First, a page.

MALONE, N.Y. (AP) — An escaped inmate was in surprisingly good shape for a man who spent three weeks on the run in the woods of upstate New York — well-fed, clean and dressed for the elements — before he was killed by authorities, a coroner said Sunday.
Richard Matt, one of two convicted murderers who broke out of a maximum-security prison near the Canadian border, was shot three times in the head when he was confronted by authorities on Friday, according to autopsy results released by police.
Hundreds of law enforcement officers continued searching for the slain inmate’s escape partner, David Sweat, slowly making their way through the dense and boggy forests dotted with hunting cabins that had apparently been the duo’s source of food, shelter and — for Matt, at least — a weapon.
Matt was carrying a 20-gauge shotgun when he was shot during an encounter with border patrol agents about 30 miles west of the prison he escaped from with Sweat on June 6, authorities said. Matt — who once vowed never to be taken alive —died from severe skull fractures and brain injuries, according to an autopsy.
Authorities expressed hope that Sweat, now on his own, would be captured after finally succumbing to the stress of little sleep, scant food and biting bugs.
But a coroner who attended Matt’s autopsy told The Associated Press that Sweat’s fellow escapee had been eating and drinking well during his time on the run and was protected from the elements by heavy boots, camouflage pants and a dark green jacket.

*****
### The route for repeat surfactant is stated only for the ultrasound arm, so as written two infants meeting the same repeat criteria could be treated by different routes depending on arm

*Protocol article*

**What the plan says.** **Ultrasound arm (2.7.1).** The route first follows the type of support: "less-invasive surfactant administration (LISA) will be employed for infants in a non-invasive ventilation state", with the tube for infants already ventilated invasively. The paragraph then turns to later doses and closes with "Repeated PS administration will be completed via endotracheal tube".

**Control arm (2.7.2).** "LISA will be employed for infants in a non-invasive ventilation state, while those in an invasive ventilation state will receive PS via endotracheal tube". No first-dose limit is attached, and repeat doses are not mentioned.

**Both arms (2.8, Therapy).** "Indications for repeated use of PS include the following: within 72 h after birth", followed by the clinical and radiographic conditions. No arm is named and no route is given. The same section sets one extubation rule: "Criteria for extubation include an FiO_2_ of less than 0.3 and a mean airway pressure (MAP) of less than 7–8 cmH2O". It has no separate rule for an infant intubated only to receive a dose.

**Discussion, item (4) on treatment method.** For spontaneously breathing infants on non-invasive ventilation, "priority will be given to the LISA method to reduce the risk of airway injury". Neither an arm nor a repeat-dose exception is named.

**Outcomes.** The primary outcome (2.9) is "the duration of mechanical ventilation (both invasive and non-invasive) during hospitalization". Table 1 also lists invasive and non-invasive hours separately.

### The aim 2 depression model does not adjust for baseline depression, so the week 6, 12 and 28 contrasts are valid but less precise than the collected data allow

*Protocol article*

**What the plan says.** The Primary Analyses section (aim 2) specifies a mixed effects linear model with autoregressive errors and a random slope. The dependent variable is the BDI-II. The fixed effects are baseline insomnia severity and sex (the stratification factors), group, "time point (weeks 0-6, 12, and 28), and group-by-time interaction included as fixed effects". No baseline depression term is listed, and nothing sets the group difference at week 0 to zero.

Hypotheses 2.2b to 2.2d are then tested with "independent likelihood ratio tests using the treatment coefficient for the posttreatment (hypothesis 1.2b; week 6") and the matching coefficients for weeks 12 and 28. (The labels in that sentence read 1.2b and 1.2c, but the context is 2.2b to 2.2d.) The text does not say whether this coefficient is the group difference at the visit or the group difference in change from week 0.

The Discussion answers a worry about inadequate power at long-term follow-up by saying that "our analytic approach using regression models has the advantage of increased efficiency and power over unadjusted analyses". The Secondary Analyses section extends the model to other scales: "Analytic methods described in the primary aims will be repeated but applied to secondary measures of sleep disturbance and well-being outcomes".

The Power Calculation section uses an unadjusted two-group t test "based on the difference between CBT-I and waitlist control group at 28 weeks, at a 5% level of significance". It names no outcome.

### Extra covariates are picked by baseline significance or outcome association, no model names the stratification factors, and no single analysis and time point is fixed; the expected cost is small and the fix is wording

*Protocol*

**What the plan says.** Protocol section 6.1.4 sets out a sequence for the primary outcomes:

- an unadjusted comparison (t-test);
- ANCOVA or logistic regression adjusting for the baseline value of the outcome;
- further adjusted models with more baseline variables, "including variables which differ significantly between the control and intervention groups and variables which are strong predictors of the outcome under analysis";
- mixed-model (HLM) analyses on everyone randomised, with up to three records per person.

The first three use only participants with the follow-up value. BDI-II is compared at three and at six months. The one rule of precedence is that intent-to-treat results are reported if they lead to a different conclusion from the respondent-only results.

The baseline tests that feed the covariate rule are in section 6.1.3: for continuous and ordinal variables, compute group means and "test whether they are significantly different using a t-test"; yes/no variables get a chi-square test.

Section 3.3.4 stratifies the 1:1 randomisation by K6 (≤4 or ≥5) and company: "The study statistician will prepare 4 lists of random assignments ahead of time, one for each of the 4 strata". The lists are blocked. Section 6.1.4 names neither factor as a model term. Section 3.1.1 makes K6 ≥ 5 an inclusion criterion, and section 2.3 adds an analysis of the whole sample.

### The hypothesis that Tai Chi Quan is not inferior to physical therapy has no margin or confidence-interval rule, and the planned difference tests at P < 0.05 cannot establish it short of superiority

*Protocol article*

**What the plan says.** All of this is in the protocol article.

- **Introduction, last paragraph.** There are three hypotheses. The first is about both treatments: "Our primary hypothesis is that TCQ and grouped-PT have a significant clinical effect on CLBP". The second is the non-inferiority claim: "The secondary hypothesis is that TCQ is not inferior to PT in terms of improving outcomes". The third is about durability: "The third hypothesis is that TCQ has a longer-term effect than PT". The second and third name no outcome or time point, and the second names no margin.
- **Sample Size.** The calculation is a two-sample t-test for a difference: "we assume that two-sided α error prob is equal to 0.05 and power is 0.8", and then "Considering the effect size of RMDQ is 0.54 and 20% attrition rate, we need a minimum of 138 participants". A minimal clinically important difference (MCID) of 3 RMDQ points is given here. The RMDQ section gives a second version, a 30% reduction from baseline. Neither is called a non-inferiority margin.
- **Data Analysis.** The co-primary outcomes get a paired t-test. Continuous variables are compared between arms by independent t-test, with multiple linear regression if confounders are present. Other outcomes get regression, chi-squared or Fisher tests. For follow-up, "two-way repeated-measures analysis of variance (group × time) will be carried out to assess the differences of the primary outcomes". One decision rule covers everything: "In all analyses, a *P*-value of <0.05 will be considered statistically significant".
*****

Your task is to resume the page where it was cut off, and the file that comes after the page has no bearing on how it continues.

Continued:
Matt may have even showered and shaved at some point, according to Franklin County Coroner Brian Langdon, who was present for the autopsy.
“He looked clean and well-kept,” Langdon said. “He wasn’t sleeping in any cave or anything like that for three weeks, that’s for sure.”
The autopsy found Matt did have bug bites on his legs, blisters and minor abrasions that would be expected for someone who had been living in the woods, police said.
Langdon said the contents of Matt’s stomach would be analyzed and said he couldn’t speculate about when or what Matt’s last meal had been. Toxicology reports expected in a couple of weeks would show whether there was alcohol in his system, he said.
“I would say he was in very good condition, physically,” Langdon said.
The manhunt broke open Friday afternoon when a person towing a camper heard a loud noise and thought a tire had blown. Finding there was no flat, the driver drove eight miles before looking again and finding a bullet hole in the trailer. A tactical team responding to the scene of the shot smelled gunpowder inside a cabin and saw evidence that someone had fled out the back door.
A noise — perhaps a cough — ultimately did Matt in. A border patrol team discovered Matt, who was shot after failing to heed a command to raise his hands.
Matt, who turned 49 the day before he died, was serving 25 years to life for the killing and dismemberment of his former boss.
Sweat, 35, was serving a sentence of life without parole in the killing of a sheriff’s deputy in Broome County in 2002. Investigators believe he may also be armed.
Matt and Sweat used power tools to saw through a steel cell wall and several steel steam pipes, bashed a hole through a 2-foot-thick brick wall, squirmed through pipes and emerged from a manhole outside the prison. Two prison workers have been charged.
While there have been no confirmed sightings of Sweat, police said investigators saw a second set of tracks near where Matt was shot.
Associated Press writers Jim Fitzgerald in New York City, Michael Hill in Albany, New York, and Carolyn Thompson in Buffalo, New York contributed to this report.
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